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Virchows Archiv

, Volume 472, Issue 3, pp 351–359 | Cite as

p63 isoforms in triple-negative breast cancer: ΔNp63 associates with the basal phenotype whereas TAp63 associates with androgen receptor, lack of BRCA mutation, PTEN and improved survival

  • Philip J. Coates
  • Rudolf Nenutil
  • Jitka Holcakova
  • Marta Nekulova
  • Jan Podhorec
  • Marek Svoboda
  • Borivoj Vojtesek
Original Article

Abstract

The TP63 gene encodes two major protein variants that differ in their N-terminal sequences and have opposing effects. In breast, ΔNp63 is expressed by immature stem/progenitor cells and mature myoepithelial/basal cells and is a characteristic feature of basal-like triple-negative breast cancers (TNBCs). The expression and potential role of TAp63 in the mammary gland and breast cancers is less clear, partly due to the lack of studies that employ p63 isoform-specific antibodies. We used immunohistochemistry with ΔNp63-specific or TAp63-specific monoclonal antibodies to investigate p63 isoforms in 236 TNBCs. TAp63, but not ΔNp63, was seen in tumour-associated lymphocytes and other stromal cells. Tumour cells showed nuclear staining for ΔNp63 in 17% of TNBCs compared to 7.3% that were positive for TAp63. Whilst most TAp63+ tumours also contained ΔNp63+ cells, the levels of the two isoforms were independent of each other. ΔNp63 associated with metaplastic and medullary cancers, and with a basal phenotype, whereas TAp63 associated with androgen receptor, BRCA1/2 wild-type status and PTEN positivity. Despite the proposed effects of p63 on proliferation, Ki67 did not correlate with either p63 isoform, nor did they associate with p53 mutation status. ΔNp63 showed no association with patient outcomes, whereas TAp63+ patients showed fewer recurrences and improved overall survival. These findings indicate that both major p63 protein isoforms are expressed in TNBCs with different tumour characteristics, indicating distinct functional activities of p63 variants in breast cancer. Analysis of individual p63 isoforms provides additional information into TNBC biology, with TAp63 expression indicating improved prognosis.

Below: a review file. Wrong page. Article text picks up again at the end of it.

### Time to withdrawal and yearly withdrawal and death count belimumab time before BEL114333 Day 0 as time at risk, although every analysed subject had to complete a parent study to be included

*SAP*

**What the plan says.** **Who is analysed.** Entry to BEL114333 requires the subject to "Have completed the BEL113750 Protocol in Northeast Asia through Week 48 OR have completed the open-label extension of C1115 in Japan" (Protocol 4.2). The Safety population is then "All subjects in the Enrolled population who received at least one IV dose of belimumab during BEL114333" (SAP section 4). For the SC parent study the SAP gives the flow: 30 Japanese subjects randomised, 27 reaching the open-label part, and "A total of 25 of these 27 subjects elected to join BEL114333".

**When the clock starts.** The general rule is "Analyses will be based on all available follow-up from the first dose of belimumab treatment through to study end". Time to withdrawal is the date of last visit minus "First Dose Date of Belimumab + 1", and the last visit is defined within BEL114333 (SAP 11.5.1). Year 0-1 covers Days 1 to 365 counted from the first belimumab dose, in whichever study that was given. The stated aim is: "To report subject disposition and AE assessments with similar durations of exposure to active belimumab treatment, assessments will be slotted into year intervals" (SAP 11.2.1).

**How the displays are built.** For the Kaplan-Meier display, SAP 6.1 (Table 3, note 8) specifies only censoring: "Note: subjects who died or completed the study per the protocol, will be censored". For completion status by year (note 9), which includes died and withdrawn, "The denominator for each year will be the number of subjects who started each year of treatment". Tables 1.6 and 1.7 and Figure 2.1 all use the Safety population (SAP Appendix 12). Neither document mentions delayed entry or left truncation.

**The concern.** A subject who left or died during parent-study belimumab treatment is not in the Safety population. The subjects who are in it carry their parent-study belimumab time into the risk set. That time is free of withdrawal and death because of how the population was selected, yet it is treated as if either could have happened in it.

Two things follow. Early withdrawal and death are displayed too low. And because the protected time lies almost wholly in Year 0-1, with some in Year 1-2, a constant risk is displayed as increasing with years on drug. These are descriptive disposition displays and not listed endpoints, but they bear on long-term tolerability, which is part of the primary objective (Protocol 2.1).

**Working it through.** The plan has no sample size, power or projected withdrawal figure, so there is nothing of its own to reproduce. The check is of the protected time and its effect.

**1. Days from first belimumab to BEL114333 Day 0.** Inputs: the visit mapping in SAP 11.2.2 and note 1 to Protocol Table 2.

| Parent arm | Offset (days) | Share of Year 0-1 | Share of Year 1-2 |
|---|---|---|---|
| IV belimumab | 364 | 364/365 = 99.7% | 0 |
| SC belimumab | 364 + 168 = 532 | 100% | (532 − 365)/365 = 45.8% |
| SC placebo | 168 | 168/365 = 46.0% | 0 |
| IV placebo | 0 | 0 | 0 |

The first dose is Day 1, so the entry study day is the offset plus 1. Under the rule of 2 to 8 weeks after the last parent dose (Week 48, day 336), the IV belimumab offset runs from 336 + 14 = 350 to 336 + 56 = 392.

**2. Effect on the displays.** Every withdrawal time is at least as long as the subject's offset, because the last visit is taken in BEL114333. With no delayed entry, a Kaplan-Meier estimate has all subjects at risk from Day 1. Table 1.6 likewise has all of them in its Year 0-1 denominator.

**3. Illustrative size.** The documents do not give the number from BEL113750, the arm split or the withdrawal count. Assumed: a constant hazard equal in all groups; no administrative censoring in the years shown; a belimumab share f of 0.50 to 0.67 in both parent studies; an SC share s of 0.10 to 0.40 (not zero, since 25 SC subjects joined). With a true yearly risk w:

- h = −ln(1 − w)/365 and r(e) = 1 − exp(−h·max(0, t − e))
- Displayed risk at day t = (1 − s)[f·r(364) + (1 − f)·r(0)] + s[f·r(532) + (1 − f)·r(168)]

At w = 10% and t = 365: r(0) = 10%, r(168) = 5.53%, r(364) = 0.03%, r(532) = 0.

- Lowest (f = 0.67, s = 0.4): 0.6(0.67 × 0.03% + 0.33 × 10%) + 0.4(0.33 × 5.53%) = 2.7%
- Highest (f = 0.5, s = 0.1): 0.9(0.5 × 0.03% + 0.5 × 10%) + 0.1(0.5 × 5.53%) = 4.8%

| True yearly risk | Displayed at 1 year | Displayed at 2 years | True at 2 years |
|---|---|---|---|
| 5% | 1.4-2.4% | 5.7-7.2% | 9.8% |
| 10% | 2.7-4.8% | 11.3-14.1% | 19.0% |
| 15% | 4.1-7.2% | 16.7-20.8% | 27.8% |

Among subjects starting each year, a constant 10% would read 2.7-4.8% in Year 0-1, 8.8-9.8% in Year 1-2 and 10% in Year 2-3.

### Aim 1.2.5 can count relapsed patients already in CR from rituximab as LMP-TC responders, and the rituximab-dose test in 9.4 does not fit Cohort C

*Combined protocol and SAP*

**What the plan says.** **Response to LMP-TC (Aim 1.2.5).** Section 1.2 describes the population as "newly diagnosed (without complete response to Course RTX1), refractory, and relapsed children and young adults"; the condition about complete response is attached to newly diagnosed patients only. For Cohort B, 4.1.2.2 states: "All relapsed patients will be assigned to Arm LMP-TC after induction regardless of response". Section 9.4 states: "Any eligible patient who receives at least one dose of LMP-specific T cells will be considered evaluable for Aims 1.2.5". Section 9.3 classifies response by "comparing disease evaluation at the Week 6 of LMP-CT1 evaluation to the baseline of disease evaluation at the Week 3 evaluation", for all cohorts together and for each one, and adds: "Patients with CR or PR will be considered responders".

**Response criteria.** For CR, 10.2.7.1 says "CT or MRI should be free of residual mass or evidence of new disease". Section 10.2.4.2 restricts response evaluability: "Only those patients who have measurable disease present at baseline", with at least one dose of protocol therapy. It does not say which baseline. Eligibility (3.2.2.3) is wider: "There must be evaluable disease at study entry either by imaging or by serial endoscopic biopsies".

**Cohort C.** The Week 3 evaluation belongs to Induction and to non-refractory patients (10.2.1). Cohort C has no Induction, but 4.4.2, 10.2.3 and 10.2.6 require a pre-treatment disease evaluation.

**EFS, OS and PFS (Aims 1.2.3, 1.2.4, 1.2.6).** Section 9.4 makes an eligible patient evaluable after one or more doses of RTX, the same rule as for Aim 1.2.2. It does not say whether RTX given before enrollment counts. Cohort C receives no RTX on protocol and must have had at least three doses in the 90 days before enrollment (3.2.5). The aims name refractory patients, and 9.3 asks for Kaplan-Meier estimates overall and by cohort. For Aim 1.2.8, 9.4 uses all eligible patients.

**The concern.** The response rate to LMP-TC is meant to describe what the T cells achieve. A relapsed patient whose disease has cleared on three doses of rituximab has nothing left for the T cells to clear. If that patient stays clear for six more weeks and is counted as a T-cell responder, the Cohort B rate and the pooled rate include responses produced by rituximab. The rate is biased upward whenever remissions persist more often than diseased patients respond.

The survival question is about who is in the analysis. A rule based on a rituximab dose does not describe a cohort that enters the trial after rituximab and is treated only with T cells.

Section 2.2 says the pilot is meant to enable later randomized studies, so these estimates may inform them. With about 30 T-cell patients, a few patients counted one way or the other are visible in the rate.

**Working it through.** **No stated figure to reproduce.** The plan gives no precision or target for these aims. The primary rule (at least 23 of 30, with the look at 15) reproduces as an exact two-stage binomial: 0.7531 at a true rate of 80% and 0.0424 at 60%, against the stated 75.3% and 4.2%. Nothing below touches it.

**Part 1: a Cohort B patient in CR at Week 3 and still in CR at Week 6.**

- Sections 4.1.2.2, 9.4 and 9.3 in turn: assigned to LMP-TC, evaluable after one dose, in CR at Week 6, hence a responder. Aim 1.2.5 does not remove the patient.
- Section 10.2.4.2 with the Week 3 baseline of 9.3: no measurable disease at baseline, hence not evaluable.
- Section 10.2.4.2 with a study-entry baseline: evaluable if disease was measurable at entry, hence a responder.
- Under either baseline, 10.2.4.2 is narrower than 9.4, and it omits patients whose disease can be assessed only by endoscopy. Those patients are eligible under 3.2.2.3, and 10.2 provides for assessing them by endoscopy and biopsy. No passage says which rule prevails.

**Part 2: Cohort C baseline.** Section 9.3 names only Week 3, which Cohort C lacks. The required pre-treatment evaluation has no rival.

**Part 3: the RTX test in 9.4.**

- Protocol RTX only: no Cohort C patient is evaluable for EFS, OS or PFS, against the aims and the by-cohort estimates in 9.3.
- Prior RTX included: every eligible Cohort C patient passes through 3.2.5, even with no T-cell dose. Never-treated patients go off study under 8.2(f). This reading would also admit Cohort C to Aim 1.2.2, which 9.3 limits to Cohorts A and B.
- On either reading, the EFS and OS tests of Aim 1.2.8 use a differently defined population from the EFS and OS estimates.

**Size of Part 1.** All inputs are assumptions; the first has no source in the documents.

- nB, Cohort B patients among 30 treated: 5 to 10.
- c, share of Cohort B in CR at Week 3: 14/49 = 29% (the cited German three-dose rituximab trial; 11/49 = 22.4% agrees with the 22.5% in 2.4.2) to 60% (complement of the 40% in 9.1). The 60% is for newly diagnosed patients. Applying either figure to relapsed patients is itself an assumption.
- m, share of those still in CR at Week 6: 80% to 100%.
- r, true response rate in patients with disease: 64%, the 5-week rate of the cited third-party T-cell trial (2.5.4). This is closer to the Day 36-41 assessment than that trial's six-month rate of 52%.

Keywords

Triple-negative breast cancer TAp63 ΔNp63 PTEN BRCA1 BRCA2 Androgen receptor 

Introduction

The human TP63 gene is a member of the TP53 tumour-suppressor gene family and gives rise to at least six protein isoforms due to differential promoter usage and alternative splicing [1, 2, 3]. TAp63 variants have an N-terminal p53-like transactivation domain, while ΔNp63 isoforms lack this domain. TAp63 provides pro-apoptotic and senescence-inducing properties, whereas ΔNp63 isoforms have opposite roles and provide cell survival [1, 2, 3]. In addition to lacking normal limb development and formation of stratified epithelium, Trp63 knockout mice fail to develop mammary glands and a similar phenotype occurs in humans with Limb-Mammary Syndrome and ADULT Syndrome due to inherited TP63 mutations [4, 5], indicating a critical role for p63 in regulating mammary gland development.

In clinical histopathology, p63 is a commonly used marker of terminally differentiated basal/myoepithelial cells and is expressed in some triple-negative breast cancers (TNBCs), being a characteristic feature of the basal-like 2 subtype [6, 7, 8, 9]. In these TNBCs, ΔNp63 regulates cancer stem cell activities, maintains the basal phenotype and influences proliferation, adhesion/migration, EGFR activation and therapy responses [7, 10, 11, 12, 13, 14]. In contrast, TAp63 is reported to promote differentiation along the luminal lineage and to inhibit breast cancer formation in mice [15, 16].